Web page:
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Qiu Chang Wu ’18 Named NSF Graduate Research Fellow

Wu to Enter Systems Biology Program at Harvard University

Qiu Chang Wu ’18 has been awarded a National Science Foundation Graduate Research Fellowship, one of two Colorado College seniors to receive the highly competitive fellowship this year.

The award will support Wu’s research interests in systems and synthetic biology at Harvard University, where she will pursue a Ph.D. beginning this fall.

Wu, a molecular and cellular biology major and biochemistry minor, who wrote in her NSF proposal, “When I was young, I never saw myself as a scientist. I grew up in a working-class immigrant community on the Lower East Side of Manhattan. I didn’t have a notion of what a scientist was, let alone how I could be one, but I knew I loved learning about the natural world.”

During the summer of her freshman year at Colorado College, Wu worked at the University of South Florida, where she studied ecological immunology in host parasite relations. The following summer, she was accepted into a research experience for undergraduates (REU) program at the University of California San Francisco, where she developed an interest in systems and synthetic biology. There she worked with Hana El-Samad, an eminent noise and systems biologist, and others to study noise control in mammalian cell systems. Wu was invited back for a second summer, and received an internship grant through CC’s Career Center to do so.

Her two summer’s work of research on gene expression noise is addressed in her NSF Graduate Research Fellowship proposal and is the subject of her senior thesis.

Wu says when she started writing the fellowship proposal, “I didn’t really have the goal of getting the NSF, but rather to learn how to write a complete scientific narrative with feasible experiments. My education at Colorado College, and particularly in molecular biology and chemistry, had gave me the tools to write it. My professors Dr. Jennifer Garcia, Dr. Phoebe Lostroh, and Dr. Olivia Hatton (all in the Molecular Biology Department) gave me the support to write it well. They met with me to talk about experimental logic, advice on proper scientific writing, and ultimately gave feedback on my actual proposal. I thought that the process was a great learning experience and a culmination of the background knowledge and skills I had gain in the four years here.”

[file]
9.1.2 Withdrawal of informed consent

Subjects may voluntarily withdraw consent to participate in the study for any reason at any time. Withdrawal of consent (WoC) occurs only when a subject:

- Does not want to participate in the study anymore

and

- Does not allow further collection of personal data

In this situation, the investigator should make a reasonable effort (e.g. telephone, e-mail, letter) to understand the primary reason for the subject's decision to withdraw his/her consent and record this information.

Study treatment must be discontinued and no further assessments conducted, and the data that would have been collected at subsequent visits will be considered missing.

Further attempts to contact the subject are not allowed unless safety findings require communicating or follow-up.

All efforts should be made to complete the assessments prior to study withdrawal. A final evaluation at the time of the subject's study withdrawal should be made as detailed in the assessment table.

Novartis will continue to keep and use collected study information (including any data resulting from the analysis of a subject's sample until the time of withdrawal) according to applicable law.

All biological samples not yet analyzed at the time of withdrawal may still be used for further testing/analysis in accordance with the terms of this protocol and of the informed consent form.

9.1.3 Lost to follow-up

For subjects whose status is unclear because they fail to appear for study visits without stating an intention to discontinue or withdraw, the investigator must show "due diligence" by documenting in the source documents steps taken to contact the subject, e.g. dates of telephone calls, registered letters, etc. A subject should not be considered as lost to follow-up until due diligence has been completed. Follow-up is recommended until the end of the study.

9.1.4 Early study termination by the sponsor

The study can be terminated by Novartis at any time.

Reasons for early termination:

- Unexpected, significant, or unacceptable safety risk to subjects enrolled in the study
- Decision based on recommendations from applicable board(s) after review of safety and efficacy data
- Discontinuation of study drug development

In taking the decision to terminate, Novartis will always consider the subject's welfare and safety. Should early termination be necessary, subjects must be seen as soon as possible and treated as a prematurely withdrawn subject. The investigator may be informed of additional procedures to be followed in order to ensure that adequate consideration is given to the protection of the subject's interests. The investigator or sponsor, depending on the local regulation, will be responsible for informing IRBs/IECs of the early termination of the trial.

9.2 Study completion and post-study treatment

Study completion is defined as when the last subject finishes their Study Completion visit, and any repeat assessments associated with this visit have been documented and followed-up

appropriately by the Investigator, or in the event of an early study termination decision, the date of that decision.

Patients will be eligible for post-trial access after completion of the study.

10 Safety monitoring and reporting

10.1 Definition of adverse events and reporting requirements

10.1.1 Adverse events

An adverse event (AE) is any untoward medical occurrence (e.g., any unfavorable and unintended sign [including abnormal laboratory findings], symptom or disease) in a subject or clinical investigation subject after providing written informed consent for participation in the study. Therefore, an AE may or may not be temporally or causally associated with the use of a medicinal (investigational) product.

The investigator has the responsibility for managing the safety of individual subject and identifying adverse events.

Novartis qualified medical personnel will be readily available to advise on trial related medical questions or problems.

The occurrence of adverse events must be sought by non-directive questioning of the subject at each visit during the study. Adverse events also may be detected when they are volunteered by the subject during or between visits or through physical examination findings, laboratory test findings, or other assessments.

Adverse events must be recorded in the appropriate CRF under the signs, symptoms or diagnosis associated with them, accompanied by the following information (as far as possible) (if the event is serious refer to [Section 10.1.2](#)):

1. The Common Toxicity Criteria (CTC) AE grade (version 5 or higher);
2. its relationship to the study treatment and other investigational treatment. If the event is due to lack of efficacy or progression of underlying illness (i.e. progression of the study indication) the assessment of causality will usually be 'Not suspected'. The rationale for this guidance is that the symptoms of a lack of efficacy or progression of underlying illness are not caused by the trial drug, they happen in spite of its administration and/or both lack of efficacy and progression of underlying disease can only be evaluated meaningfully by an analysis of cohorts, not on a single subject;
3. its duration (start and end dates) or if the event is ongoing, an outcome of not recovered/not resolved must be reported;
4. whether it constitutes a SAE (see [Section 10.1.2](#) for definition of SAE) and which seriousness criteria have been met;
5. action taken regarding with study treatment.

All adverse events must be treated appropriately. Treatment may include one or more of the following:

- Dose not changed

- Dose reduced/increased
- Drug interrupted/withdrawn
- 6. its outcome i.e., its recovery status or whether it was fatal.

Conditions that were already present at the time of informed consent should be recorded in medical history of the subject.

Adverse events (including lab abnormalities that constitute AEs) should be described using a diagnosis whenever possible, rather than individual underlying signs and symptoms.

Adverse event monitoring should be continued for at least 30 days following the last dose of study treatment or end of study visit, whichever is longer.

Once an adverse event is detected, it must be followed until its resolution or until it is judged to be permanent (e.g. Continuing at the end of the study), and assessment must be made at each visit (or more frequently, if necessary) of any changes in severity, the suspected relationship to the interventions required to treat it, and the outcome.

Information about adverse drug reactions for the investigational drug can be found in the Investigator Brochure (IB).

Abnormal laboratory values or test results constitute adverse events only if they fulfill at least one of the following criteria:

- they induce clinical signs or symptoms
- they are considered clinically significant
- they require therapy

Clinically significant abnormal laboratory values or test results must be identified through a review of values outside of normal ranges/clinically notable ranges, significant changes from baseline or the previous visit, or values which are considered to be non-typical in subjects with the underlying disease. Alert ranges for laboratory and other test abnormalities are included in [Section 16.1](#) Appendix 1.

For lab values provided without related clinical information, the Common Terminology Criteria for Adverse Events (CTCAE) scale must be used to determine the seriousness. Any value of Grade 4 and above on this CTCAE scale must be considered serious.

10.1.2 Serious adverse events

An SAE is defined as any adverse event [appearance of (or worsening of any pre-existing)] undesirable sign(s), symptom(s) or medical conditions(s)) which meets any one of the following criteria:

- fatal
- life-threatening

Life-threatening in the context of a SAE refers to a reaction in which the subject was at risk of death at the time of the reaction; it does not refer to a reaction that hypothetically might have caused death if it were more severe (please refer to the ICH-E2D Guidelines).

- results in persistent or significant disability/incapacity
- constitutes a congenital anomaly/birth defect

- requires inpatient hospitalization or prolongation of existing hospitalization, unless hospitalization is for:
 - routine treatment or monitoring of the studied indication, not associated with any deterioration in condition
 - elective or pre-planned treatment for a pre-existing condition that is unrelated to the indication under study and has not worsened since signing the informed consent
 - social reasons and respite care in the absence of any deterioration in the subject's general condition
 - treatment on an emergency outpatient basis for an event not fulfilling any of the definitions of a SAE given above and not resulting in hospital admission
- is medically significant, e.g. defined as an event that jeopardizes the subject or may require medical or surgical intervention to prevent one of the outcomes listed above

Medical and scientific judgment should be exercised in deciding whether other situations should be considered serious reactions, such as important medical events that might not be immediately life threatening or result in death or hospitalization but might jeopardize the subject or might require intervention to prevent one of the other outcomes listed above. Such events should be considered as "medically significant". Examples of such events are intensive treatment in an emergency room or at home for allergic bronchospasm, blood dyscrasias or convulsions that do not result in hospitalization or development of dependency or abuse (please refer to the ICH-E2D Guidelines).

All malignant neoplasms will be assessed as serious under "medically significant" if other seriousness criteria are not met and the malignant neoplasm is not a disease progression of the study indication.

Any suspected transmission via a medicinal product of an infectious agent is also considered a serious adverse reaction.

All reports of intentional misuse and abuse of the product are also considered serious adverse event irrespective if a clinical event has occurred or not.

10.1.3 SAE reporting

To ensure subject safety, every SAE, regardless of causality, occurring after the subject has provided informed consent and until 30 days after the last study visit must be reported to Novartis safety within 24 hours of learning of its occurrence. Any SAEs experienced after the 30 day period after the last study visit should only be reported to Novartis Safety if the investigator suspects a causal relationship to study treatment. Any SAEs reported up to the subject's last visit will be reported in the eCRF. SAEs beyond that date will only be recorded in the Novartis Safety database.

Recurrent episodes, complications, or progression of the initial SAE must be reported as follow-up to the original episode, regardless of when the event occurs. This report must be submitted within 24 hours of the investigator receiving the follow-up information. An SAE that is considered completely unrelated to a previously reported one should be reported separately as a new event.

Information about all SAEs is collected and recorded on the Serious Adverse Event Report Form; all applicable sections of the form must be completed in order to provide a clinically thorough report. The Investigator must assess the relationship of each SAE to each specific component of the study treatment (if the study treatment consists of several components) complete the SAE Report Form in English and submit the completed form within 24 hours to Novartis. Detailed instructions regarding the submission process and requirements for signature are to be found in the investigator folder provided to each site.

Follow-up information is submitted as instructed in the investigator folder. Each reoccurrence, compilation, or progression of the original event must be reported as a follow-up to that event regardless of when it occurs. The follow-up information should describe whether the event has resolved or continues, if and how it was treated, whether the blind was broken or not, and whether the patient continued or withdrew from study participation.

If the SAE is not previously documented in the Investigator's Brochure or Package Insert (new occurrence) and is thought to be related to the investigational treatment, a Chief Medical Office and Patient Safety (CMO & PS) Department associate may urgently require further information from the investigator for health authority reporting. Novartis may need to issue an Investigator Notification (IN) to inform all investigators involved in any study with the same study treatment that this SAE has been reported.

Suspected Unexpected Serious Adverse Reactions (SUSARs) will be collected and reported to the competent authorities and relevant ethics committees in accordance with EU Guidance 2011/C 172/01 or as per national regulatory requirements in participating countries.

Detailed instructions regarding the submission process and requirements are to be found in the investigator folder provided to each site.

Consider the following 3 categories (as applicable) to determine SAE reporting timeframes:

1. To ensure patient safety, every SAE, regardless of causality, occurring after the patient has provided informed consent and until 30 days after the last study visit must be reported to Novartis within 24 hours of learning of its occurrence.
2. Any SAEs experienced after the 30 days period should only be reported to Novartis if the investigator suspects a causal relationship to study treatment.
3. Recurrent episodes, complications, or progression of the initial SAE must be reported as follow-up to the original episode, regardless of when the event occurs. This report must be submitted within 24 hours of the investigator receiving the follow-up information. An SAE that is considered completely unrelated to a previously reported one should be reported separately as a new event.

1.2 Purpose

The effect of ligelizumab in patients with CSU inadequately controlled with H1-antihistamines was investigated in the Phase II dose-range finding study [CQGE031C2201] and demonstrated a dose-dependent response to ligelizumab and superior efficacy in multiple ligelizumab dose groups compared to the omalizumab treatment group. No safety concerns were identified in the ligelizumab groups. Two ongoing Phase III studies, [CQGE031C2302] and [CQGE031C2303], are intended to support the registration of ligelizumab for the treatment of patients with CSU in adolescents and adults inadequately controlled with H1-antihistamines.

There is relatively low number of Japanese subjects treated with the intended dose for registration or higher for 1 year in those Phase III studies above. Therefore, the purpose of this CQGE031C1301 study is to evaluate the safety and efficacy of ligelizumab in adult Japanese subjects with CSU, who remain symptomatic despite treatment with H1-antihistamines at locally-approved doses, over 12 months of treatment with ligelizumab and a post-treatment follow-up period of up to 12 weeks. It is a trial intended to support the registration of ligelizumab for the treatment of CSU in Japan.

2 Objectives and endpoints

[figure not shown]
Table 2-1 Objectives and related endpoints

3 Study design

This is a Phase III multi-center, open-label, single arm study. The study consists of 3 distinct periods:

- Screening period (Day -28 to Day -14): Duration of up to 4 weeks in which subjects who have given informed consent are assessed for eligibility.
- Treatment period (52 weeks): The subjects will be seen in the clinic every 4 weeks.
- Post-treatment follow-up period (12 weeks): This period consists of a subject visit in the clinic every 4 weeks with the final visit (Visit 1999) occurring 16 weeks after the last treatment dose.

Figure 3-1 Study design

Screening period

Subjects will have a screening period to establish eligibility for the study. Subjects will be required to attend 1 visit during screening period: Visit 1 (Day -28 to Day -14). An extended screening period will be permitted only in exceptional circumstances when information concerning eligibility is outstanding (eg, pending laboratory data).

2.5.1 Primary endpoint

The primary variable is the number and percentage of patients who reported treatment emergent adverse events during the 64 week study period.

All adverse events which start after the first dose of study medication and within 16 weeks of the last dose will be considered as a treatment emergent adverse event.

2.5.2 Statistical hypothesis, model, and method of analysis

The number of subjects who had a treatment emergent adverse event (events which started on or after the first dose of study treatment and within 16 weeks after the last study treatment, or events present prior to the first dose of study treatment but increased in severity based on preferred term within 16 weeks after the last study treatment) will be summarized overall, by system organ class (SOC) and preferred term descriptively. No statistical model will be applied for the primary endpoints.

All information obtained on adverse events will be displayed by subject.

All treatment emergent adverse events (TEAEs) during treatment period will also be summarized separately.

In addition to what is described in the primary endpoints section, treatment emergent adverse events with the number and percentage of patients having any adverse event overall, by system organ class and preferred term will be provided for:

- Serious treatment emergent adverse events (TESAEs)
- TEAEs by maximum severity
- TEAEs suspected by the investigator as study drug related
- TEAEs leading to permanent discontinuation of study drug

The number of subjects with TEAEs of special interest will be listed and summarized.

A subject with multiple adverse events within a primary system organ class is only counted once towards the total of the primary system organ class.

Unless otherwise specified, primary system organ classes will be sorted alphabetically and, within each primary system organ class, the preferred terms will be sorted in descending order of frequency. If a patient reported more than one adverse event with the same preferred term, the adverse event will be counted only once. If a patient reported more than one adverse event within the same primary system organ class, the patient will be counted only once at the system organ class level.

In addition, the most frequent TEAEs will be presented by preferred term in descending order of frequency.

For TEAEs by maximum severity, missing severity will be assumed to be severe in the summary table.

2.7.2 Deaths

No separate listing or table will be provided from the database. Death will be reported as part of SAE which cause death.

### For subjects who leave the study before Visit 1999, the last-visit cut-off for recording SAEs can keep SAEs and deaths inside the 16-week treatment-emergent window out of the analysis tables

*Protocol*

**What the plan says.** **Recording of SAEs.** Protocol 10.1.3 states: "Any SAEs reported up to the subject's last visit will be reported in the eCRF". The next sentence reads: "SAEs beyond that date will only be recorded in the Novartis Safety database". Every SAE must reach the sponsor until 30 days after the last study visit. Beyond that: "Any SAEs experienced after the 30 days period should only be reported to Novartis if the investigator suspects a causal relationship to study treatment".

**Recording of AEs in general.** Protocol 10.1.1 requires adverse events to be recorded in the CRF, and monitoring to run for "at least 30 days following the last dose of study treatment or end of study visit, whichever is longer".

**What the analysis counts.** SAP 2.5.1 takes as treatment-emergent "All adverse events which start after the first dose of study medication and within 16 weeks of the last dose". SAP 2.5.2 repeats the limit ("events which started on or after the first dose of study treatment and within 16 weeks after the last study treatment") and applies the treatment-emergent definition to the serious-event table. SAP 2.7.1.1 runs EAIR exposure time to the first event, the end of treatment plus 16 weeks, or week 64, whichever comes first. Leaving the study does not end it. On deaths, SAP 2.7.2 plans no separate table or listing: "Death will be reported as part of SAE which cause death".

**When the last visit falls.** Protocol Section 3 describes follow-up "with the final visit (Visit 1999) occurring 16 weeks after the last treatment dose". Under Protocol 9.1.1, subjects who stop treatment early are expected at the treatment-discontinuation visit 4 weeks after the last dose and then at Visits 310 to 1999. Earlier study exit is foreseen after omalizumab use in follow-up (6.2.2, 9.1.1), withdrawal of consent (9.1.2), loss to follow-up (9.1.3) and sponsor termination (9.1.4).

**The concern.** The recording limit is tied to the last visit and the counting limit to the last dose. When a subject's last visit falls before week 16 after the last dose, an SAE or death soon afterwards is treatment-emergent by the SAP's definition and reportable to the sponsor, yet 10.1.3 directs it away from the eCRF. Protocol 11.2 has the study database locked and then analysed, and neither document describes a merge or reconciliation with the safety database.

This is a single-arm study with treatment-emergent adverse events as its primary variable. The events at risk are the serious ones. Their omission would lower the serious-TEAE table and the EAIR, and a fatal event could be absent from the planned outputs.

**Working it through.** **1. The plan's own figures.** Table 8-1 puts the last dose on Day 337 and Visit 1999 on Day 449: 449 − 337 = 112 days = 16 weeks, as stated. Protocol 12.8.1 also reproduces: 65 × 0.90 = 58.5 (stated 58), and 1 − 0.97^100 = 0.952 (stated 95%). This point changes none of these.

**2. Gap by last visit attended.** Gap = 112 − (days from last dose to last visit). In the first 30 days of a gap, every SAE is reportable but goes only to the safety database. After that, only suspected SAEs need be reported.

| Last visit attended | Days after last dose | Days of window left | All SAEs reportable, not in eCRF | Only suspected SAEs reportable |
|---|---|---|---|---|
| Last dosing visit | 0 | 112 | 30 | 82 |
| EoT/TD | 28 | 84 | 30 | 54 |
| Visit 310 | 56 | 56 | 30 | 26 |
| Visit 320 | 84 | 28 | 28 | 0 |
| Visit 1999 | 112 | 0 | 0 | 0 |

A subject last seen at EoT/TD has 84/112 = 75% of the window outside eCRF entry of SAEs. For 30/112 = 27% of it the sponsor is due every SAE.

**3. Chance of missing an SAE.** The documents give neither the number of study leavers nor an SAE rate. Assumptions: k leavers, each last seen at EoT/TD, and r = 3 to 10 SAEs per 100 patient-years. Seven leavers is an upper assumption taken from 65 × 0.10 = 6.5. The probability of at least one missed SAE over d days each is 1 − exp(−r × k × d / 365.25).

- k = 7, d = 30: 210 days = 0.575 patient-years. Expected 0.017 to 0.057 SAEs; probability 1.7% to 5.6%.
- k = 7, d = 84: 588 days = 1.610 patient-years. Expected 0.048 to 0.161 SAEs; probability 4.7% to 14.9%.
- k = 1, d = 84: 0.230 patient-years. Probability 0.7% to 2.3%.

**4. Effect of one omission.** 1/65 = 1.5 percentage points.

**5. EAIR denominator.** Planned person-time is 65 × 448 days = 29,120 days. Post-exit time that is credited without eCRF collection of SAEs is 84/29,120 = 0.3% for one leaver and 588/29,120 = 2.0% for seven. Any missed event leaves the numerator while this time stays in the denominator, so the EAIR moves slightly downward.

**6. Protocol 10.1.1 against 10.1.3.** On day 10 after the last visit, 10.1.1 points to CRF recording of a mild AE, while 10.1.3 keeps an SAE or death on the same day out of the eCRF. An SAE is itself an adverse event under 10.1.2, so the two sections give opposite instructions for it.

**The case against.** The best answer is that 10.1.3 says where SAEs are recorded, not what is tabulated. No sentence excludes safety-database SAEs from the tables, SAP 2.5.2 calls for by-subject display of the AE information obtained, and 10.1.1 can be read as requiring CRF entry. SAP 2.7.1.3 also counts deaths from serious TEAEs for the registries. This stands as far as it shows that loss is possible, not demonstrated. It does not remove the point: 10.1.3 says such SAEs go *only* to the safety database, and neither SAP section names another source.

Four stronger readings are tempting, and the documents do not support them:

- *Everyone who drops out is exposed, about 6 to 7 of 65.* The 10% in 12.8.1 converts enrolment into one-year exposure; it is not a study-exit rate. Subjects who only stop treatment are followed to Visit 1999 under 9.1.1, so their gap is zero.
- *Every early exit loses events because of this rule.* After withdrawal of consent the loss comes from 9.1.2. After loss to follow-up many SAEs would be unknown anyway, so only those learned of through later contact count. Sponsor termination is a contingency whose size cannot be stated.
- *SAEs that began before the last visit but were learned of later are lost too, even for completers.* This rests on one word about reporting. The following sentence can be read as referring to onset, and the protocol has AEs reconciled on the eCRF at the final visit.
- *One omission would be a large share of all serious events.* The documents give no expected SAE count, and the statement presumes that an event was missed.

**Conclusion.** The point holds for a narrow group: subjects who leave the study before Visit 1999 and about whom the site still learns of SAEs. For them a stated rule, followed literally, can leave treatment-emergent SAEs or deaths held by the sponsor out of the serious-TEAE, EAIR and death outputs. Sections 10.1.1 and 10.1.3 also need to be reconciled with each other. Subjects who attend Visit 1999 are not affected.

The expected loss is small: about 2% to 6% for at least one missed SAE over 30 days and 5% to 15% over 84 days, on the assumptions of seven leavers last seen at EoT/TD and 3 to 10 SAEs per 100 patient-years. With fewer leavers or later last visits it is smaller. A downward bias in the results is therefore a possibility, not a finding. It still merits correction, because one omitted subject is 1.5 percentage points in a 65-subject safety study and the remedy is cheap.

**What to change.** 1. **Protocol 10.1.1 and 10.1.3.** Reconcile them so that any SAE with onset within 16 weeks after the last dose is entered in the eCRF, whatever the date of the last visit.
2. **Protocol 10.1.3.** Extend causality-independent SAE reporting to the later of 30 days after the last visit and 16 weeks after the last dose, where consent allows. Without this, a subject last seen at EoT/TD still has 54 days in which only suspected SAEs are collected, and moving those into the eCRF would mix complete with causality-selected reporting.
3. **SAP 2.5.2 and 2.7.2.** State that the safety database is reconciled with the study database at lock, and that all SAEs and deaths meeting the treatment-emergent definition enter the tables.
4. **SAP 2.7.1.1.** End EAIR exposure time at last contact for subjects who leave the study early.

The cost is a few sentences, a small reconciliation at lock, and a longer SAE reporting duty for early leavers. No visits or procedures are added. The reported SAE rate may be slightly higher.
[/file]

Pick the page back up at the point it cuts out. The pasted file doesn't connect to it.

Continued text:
In addition to her summer research, Wu spent the fall semester of her junior year at the Oak Ridge National Laboratory where she worked on a biofuels related microbiology project.

As a student at CC, Wu has volunteered extensively in the community: as a literacy tutor, mentoring at-risk teens at an alternative high school, helping elementary-school students with homework before school starts, and judging science fairs.

As a result, she was encouraged to apply for — and received — an NSF Noyce STEM teaching fellowship to work with local underserved school in the STEM courses, where she worked with ESL students, providing assistance with STEM coursework. “As an ESL learner and an immigrant myself, I empathized strongly with the students’ struggles. My goal was to help increase English literacy and develop teaching methods to make STEM education more accessible for ESL students.”

The NSF Graduate Research Fellowship Program recognizes and supports outstanding graduate students in NSF-supported science, technology, engineering, and mathematics disciplines who are pursuing research-based master’s and doctoral degrees at accredited United States institutions. It is a five-year program that includes three years of a $34,000 stipend for research as well as tuition coverage. During the 2018 awards cycle, the NSF received more than 12,000 applications and granted 2,000 fellowships.

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